Here are the three companies selected to develop hypersonic missile interceptors for MDA

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WASHINGTON – The Missile Defense Agency has selected Lockheed Martin, Northrop Grumman and Raytheon Missiles and Defense to develop the Glide Phase Interceptor (GPI) for regional hypersonic missile defense, the agency said on Nov. 19.

The agency signed additional transactional agreements for an “accelerated conceptual design” phase of the program, the statement said.

The interceptors are designed to counter a hypersonic weapon during the glide phase of flight, a challenge as the missiles can reach more than five times the speed of sound and maneuver, making it difficult to predict a missile’s trajectory.

The interceptors should fit into the current Aegis Ballistic Missile Defense destroyers of the US Navy. It is fired from its standard Vertical Launch System and integrated with the modified Baseline 9 Aegis Weapon System, which detects, tracks, controls and combats hypersonic threats, the statement said.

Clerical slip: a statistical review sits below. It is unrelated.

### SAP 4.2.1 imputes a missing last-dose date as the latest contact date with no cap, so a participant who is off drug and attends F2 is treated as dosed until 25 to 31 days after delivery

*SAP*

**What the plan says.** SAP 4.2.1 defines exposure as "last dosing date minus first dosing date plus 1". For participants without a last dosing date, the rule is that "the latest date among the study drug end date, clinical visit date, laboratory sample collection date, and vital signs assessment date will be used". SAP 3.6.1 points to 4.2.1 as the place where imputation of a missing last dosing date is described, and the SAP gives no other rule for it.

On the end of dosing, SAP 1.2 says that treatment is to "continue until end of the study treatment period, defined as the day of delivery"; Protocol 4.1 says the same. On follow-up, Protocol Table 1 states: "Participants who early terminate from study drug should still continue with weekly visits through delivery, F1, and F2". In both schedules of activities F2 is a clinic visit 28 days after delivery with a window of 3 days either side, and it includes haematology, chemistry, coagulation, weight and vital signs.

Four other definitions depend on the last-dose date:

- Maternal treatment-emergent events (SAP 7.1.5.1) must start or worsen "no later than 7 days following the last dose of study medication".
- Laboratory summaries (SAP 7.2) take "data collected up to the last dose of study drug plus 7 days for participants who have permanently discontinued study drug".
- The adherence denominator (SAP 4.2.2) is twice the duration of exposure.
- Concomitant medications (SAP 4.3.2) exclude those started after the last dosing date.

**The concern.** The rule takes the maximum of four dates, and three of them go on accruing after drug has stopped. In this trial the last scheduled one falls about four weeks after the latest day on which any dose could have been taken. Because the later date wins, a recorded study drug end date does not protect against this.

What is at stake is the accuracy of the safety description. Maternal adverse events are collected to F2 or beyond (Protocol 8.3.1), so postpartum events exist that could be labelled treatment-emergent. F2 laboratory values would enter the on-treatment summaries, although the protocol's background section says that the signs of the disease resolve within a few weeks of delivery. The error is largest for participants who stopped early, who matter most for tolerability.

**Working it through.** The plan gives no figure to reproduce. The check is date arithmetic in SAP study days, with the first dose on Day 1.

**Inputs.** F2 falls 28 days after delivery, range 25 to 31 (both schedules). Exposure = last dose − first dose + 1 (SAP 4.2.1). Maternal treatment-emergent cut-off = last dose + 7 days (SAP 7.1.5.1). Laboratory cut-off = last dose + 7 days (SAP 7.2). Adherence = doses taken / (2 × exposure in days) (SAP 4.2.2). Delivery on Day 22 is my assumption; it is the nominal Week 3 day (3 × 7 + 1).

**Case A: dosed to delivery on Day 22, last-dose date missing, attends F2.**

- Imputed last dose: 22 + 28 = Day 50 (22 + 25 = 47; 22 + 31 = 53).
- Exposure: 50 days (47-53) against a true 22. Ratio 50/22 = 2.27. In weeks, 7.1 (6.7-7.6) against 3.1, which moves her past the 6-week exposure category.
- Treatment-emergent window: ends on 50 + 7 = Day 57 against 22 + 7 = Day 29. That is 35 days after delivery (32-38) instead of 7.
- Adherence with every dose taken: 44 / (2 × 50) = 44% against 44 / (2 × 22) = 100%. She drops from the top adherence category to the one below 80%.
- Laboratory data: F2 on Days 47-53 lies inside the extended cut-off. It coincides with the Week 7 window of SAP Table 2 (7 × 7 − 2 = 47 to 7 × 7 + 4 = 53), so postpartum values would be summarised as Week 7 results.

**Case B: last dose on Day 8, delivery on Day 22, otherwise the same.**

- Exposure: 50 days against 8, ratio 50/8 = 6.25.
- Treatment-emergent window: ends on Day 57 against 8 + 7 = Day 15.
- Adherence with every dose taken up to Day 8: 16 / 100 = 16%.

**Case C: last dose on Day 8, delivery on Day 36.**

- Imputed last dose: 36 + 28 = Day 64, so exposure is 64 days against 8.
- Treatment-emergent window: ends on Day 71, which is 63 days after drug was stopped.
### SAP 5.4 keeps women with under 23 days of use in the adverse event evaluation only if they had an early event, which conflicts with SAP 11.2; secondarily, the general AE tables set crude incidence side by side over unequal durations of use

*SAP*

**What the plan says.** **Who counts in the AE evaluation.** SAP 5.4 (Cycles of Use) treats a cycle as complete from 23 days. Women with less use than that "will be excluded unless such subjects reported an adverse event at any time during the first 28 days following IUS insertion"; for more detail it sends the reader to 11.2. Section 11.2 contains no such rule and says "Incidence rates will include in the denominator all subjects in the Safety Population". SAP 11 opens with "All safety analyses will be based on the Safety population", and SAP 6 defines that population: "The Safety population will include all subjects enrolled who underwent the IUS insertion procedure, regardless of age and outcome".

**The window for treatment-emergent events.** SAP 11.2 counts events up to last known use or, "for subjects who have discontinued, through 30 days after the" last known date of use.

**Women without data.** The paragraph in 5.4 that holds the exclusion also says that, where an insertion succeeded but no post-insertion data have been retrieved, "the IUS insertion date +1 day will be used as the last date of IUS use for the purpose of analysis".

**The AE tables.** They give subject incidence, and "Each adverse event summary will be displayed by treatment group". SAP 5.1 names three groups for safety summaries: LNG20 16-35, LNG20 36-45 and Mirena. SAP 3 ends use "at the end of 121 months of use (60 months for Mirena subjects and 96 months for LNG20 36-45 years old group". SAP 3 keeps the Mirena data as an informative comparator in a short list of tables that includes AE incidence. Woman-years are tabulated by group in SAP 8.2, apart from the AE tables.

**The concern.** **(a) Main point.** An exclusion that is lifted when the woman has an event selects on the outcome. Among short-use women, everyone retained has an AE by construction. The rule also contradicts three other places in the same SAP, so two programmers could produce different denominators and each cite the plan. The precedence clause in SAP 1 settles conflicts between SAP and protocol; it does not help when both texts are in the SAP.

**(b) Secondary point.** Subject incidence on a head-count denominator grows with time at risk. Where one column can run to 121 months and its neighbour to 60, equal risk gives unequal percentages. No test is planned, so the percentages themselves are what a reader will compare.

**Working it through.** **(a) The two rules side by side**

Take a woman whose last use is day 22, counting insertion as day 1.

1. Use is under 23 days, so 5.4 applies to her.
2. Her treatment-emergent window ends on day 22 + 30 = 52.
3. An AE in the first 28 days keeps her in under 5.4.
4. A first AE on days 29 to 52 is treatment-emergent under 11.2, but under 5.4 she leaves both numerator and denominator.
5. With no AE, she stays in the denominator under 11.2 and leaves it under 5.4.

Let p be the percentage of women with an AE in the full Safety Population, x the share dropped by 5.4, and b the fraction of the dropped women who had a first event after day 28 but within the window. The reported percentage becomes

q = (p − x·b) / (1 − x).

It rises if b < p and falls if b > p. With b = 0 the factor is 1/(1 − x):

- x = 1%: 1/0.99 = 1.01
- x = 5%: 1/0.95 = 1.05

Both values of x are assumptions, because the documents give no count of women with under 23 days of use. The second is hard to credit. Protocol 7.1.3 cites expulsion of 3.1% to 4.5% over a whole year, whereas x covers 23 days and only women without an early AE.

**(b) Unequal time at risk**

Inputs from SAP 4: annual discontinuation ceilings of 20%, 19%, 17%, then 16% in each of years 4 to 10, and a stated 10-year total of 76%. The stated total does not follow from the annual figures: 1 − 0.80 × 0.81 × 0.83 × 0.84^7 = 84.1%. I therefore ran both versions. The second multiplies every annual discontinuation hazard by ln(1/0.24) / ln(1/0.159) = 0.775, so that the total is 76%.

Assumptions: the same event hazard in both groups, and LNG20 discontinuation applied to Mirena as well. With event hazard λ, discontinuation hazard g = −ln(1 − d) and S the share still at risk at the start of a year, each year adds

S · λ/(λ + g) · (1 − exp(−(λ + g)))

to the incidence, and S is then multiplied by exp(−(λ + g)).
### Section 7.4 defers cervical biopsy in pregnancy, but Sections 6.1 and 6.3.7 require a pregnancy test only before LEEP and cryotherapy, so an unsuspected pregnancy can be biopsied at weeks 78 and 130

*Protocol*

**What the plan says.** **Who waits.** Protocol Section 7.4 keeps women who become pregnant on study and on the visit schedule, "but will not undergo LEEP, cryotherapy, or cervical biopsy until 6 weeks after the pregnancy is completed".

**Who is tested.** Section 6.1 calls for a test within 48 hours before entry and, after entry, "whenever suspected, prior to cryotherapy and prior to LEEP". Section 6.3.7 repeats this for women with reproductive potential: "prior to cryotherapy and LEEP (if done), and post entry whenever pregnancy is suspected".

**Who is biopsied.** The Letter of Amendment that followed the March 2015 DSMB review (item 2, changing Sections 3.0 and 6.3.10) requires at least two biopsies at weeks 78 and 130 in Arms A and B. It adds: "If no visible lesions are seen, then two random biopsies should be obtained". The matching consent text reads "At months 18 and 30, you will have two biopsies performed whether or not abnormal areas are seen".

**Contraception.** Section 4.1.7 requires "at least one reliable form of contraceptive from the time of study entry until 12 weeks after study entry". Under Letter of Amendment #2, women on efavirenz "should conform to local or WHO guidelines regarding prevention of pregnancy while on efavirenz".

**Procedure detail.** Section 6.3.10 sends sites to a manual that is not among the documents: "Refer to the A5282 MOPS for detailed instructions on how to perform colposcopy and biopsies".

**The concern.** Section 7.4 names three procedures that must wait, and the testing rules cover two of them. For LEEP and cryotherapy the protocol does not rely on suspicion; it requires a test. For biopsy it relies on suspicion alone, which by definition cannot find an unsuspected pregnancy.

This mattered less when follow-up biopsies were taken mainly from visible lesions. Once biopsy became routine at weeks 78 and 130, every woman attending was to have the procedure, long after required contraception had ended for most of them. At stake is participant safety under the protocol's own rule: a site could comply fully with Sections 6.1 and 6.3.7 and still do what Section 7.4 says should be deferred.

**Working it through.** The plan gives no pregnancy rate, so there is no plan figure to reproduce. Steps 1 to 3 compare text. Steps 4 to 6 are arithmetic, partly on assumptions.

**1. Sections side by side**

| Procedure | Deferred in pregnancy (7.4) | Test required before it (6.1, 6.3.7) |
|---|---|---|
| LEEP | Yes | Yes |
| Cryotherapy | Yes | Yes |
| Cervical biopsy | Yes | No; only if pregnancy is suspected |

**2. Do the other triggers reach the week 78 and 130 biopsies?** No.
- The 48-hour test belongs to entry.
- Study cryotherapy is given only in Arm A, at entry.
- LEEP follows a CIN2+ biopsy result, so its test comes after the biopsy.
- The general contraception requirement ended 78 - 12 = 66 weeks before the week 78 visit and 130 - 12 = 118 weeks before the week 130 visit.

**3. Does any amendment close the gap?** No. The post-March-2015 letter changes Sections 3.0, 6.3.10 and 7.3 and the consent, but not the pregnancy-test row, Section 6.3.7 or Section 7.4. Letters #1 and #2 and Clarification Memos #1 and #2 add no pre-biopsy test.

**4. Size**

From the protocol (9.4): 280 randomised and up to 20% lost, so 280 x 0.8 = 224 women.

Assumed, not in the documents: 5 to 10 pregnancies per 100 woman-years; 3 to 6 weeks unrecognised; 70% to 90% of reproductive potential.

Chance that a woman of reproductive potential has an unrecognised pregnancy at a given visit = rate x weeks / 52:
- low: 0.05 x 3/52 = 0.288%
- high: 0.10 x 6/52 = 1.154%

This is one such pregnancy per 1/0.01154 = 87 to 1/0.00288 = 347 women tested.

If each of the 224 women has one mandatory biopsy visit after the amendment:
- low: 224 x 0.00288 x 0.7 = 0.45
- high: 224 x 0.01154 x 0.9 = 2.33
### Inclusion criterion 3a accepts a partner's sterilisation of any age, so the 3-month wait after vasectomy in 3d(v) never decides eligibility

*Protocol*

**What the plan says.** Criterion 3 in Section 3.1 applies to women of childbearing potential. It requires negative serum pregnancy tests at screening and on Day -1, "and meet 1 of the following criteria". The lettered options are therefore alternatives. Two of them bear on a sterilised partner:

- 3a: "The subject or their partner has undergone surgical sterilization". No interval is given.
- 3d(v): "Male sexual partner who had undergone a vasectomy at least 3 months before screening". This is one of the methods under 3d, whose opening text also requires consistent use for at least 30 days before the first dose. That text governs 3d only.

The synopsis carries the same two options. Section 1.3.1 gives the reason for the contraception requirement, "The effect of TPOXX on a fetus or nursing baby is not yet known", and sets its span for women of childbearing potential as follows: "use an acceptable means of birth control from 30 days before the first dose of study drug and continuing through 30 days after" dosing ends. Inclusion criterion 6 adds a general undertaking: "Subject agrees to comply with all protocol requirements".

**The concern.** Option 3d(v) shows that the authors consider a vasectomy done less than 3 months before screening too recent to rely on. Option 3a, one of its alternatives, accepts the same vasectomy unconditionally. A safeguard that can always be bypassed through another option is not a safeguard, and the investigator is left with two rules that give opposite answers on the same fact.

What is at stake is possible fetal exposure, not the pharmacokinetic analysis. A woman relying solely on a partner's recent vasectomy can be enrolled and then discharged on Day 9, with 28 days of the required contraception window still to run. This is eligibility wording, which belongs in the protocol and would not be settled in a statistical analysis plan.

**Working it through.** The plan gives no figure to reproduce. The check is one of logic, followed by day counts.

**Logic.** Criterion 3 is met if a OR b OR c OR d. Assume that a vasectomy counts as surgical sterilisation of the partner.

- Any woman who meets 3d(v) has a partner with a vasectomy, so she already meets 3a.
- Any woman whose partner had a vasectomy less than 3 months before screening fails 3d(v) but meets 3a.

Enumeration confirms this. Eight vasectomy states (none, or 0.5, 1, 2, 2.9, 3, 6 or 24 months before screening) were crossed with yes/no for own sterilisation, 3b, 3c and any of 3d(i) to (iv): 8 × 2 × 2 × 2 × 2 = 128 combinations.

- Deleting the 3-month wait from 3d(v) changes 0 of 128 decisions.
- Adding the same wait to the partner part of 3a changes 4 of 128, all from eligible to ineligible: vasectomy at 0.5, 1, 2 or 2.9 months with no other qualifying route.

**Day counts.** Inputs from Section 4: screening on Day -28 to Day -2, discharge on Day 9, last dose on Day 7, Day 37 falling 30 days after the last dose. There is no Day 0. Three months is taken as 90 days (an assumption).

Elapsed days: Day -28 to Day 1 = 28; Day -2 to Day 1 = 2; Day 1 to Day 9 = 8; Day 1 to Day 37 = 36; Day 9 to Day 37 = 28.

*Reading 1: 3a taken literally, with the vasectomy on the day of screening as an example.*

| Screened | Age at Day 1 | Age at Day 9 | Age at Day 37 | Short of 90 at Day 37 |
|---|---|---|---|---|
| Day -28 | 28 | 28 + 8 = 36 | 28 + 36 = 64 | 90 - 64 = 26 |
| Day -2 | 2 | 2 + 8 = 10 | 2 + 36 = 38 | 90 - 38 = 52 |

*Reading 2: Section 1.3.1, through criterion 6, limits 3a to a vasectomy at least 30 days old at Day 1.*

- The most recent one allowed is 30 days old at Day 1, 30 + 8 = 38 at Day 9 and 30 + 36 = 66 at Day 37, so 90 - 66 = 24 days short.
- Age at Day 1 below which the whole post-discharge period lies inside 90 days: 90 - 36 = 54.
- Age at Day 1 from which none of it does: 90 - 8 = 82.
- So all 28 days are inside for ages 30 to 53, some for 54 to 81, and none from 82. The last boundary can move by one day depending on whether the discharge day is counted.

“We’re excited to have these contractors working with us to develop design concepts for the GPI,” said Rear Adm. Tom Druggan, MDA’s program director for sea-based weapons systems, in the statement. “Multiple awards allow us to conduct a risk reduction phase to explore industry concepts and maximize the benefits of a competitive environment in order to demonstrate the most effective and reliable Glide Phase Interceptor for regional hypersonic defense as soon as possible.”